US official eyes Israel's Egypt border for Mexico wall ideas: radio

JERUSALEM, June 12 (Reuters) - U.S. Homeland Security Secretary Kirstjen Nielsen inspected Israel's fenced-off border with Egypt on Tuesday for ideas for the U.S. border with Mexico, where President Donald Trump has pledged to build a wall, Israel Radio reported.

Trump has said the United States needs a wall along its 3,200 km (2,000 mile) southern border to prevent illegal immigrants entering from Mexico and that country should pay for the project. Mexico has rejected that idea and the funding dispute has fueled U.S. domestic dissent.

Israeli Prime Minister Benjamin Netanyahu angered Mexico last year by publicly backing Trump's call and pointing to the towering, sensor-rigged Egyptian border fence as a possible model. Trump, in turn, has admired Israel's barrier.

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WASHINGTON, DC - OCTOBER 11: Homeland Security Secretary Kirstjen Nielsen looks on during the Conference for Prosperity and Security in Central America on October 11, 2018 in Washington, DC. Leaders from the Central American countries of Mexico, Guatemala, El Salvador and Honduras met with U.S. leaders at the second Conference for Prosperity and Security in Central America. (Photo by Justin Sullivan/Getty Images)
Kirstjen Nielsen testifies to the Senate Homeland Security and Governmental Affairs Committee on her nomination to be secretary of the Department of Homeland Security (DHS) in Washington, U.S., November 8, 2017. REUTERS/Joshua Roberts
US Department of Homeland Security Secretary Kirstjen M. Nielsen (2nd R) smiles Border Patrol officer Gloria Chavez (C) beside a plaque with Presidents Trump's name on it at the first completed section of Trumps 30-foot border wall in the El Centro Sector, at the US Mexico border in Calexico, California on October 26, 2018. (Photo by Mark RALSTON / AFP) (Photo credit should read MARK RALSTON/AFP/Getty Images)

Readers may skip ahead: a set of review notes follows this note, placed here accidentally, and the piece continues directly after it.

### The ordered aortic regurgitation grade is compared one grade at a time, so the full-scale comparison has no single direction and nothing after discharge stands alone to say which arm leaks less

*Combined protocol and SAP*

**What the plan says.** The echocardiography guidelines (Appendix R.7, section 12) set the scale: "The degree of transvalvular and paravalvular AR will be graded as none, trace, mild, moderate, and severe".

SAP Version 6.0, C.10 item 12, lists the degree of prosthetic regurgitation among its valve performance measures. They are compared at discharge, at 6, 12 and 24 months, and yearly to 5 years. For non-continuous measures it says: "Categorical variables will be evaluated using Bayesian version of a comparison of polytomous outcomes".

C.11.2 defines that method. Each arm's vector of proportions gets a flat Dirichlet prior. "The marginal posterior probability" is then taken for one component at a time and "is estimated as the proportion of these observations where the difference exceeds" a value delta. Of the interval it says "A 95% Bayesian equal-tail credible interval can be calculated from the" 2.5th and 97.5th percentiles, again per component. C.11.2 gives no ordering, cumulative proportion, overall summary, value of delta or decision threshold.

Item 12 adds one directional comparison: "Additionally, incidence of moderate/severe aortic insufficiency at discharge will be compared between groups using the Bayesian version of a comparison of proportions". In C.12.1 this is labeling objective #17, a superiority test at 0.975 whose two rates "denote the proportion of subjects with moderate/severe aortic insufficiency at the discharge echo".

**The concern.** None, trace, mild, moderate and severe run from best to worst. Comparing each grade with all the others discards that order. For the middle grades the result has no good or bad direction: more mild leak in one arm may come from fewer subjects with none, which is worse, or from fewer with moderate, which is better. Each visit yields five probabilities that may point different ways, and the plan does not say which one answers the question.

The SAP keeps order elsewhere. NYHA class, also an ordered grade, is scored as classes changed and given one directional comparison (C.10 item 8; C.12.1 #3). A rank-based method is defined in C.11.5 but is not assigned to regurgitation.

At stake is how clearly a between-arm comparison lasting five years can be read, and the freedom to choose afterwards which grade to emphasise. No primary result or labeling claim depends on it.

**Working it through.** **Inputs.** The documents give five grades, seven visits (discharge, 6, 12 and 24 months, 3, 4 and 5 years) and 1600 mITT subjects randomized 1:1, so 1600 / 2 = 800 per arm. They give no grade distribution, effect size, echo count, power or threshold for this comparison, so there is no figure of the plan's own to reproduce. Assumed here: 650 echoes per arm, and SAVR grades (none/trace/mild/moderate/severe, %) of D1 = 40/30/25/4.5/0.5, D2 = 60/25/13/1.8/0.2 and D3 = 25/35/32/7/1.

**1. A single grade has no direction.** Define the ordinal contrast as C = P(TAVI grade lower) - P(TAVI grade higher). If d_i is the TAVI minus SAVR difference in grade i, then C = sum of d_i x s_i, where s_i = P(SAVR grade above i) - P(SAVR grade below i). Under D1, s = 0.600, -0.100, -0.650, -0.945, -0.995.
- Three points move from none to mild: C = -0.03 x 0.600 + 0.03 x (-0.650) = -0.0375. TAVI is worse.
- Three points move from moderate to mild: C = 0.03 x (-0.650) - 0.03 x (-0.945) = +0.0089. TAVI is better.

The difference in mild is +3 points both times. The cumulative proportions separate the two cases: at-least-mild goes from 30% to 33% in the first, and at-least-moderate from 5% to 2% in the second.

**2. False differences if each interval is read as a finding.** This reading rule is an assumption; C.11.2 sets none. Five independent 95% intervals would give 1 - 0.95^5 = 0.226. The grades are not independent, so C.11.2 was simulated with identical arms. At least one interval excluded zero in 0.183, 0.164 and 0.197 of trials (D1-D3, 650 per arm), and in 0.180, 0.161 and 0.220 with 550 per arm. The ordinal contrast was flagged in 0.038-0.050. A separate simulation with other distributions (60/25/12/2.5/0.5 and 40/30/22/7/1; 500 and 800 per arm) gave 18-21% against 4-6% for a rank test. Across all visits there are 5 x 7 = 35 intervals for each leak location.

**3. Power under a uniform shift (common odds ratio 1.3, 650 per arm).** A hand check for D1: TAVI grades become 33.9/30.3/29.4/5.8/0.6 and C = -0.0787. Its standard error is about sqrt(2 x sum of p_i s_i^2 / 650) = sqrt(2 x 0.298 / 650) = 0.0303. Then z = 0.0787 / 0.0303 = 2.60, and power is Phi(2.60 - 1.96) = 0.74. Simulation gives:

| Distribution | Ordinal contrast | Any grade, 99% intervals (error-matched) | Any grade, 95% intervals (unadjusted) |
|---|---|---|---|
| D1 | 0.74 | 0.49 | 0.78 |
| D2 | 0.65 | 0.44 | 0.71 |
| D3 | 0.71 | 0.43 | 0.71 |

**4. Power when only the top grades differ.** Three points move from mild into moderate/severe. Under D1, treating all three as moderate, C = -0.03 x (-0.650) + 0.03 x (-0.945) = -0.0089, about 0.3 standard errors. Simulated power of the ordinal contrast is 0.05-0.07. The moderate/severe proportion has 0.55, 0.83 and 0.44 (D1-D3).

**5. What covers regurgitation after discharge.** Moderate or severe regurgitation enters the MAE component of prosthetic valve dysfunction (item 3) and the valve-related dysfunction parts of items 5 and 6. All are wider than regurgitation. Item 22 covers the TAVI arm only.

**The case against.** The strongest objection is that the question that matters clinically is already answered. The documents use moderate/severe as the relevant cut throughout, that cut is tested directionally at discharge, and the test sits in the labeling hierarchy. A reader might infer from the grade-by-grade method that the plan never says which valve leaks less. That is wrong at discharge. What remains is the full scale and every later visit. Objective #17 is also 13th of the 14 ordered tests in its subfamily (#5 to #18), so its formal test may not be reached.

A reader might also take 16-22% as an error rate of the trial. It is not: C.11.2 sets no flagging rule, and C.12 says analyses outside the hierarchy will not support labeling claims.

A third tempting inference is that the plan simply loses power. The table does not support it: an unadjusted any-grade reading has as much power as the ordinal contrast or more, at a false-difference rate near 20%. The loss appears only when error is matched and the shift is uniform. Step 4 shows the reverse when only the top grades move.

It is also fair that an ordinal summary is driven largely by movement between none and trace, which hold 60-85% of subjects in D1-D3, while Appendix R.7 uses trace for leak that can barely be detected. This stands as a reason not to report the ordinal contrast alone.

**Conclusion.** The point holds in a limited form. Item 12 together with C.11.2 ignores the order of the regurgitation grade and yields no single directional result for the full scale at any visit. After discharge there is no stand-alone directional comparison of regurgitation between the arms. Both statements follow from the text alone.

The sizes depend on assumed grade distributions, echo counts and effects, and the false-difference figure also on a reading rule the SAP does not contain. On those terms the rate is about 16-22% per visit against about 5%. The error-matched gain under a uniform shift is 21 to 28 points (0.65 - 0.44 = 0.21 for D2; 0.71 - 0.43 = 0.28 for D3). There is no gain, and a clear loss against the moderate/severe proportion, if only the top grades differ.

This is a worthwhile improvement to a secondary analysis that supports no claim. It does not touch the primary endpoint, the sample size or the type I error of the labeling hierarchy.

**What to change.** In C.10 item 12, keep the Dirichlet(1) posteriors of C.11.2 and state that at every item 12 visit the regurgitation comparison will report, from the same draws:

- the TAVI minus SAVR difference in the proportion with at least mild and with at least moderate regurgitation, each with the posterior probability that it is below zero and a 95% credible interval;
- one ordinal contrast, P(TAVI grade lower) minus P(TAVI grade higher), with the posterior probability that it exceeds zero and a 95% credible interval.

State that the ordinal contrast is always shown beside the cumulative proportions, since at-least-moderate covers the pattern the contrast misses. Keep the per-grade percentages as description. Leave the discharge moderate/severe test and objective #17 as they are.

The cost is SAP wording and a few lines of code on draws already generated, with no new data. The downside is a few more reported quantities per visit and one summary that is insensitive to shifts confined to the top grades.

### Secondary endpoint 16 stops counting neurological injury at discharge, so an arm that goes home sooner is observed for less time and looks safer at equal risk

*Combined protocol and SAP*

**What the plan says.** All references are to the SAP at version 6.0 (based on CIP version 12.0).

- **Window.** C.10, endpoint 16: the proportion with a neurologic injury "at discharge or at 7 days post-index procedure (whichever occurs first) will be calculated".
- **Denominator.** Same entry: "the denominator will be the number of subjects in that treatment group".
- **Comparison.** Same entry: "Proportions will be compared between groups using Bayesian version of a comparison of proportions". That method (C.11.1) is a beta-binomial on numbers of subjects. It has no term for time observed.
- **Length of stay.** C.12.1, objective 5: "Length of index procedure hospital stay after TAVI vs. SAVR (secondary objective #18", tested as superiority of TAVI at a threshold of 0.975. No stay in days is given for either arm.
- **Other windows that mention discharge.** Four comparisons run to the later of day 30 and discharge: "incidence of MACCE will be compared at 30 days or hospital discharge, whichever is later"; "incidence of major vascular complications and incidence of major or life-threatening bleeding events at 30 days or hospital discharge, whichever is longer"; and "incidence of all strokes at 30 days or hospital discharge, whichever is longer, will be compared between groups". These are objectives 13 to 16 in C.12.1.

Kirstjen Nielsen is sworn in before testifying to the Senate Homeland Security and Governmental Affairs Committee on her nomination to be secretary of the Department of Homeland Security (DHS) in Washington, U.S., November 8, 2017. REUTERS/Joshua Roberts
Kirstjen Nielsen, U.S. secretary of Homeland Security nominee, listens to an introduction from U.S. President Donald Trump at the White House in Washington, D.C., U.S., on Thursday, Oct. 12, 2017. Trump�announced his nomination of Nielsen, a top aide to White House Chief of Staff�John Kelly, to succeed him as secretary of Homeland Security. Photographer: T.J. Kirkpatrick/Bloomberg via Getty Images
Kirstjen Nielsen testifies to the Senate Homeland Security and Governmental Affairs Committee on her nomination to be secretary of the Department of Homeland Security (DHS) in Washington, U.S., November 8, 2017. REUTERS/Joshua Roberts
WASHINGTON, DC - OCTOBER 11: Homeland Security Secretary Kirstjen Nielsen (C) and Mexico Secretary of Government Alfonso Navarrete (R) look on as U.S. Vice President Mike Pence speaks during the Conference for Prosperity and Security in Central America on October 11, 2018 in Washington, DC. Leaders from the Central American countries of Mexico, Guatemala, El Salvador and Honduras met with U.S. leaders at the second Conference for Prosperity and Security in Central America. (Photo by Justin Sullivan/Getty Images)
U.S. President Donald Trump listens to his Secretary of Homeland Security nominee Kirstjen Nielsen in the East Room of the White House in Washington, U.S., October 12, 2017. REUTERS/Yuri Gripas